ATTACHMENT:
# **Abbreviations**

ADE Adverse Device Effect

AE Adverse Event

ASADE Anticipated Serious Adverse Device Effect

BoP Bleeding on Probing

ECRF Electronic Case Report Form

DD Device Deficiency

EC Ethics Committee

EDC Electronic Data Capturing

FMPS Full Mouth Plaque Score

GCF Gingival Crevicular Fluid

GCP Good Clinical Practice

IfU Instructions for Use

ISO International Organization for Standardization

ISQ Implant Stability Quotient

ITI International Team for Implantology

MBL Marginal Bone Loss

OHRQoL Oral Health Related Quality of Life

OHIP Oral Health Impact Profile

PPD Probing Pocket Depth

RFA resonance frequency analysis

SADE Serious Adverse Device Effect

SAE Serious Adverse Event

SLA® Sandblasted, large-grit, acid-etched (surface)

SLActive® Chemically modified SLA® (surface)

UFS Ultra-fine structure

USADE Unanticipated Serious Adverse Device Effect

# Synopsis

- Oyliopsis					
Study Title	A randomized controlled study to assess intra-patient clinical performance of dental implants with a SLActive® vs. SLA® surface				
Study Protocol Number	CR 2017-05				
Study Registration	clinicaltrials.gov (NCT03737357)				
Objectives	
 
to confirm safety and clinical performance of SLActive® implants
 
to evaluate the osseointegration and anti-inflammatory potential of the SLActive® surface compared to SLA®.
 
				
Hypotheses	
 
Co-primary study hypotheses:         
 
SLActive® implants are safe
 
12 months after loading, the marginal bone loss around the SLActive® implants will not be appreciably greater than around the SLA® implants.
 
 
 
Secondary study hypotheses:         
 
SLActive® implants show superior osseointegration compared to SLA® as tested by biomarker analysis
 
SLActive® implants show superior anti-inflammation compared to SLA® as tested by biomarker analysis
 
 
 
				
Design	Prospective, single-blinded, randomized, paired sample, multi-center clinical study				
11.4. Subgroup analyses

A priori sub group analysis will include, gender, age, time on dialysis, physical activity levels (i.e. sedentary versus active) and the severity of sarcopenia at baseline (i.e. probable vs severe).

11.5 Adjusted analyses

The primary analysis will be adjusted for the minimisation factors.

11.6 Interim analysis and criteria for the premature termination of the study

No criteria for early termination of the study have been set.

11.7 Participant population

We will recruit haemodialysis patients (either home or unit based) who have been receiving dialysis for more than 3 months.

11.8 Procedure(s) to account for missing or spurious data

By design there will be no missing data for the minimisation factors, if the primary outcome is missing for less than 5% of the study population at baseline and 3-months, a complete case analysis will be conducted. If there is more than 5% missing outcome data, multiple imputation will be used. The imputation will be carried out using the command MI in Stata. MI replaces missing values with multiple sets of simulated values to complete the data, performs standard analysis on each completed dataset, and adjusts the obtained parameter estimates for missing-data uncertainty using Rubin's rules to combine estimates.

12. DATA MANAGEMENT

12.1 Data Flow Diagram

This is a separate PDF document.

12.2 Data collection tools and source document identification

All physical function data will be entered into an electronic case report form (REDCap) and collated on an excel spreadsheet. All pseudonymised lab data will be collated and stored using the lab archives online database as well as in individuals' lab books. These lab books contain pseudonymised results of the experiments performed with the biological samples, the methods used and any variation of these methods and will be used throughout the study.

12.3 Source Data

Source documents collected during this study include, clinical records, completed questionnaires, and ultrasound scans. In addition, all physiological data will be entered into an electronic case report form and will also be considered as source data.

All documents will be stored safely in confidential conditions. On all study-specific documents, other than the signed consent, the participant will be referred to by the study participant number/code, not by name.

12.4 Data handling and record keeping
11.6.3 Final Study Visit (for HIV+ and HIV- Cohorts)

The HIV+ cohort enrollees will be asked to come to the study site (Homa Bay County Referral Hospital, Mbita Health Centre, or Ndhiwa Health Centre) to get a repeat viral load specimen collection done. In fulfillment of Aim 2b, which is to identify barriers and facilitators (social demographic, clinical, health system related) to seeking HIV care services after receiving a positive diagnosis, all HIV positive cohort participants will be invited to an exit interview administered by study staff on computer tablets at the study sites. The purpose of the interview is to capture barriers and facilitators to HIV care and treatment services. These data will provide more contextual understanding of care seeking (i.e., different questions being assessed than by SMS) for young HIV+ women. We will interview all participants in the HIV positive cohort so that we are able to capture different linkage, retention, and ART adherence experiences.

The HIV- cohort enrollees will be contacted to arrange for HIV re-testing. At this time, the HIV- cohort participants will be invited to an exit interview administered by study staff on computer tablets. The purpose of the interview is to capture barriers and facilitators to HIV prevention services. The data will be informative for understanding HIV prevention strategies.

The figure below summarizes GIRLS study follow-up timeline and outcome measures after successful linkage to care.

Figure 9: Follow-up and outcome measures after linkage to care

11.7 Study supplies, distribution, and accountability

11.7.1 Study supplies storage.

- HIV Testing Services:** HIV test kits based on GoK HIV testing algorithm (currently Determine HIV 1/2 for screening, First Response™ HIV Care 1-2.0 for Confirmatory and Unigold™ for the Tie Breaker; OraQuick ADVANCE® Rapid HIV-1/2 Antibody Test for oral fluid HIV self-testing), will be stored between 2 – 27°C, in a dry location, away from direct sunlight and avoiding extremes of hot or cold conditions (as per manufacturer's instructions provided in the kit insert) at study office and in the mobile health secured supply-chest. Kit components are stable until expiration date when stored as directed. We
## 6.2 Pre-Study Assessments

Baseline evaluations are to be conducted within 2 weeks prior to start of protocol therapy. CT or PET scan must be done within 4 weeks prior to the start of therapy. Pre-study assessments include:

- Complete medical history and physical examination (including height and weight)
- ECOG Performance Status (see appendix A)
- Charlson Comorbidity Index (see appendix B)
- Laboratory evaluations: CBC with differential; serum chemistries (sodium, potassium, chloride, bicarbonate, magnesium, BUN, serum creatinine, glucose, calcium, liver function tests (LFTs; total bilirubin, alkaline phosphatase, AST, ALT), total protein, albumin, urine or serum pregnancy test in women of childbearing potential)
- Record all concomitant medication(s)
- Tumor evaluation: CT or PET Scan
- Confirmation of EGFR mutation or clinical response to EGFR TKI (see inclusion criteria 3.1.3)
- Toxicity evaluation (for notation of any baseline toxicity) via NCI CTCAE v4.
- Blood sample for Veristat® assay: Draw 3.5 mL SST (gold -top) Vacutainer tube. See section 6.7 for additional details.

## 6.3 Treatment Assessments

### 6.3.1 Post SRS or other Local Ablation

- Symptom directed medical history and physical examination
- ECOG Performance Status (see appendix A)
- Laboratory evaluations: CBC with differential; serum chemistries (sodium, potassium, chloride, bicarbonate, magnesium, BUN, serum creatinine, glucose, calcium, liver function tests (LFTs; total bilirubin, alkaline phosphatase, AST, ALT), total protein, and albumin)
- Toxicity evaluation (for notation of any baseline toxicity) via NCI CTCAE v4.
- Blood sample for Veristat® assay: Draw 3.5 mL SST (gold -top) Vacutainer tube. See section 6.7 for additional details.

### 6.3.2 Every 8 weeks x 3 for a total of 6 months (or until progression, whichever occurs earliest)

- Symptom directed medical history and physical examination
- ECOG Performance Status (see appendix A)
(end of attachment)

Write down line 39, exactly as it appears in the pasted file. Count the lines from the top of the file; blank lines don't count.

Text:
12 months after loading, the marginal bone loss around the SLActive® implants will not be appreciably greater than around the SLA® implants.
 
 
 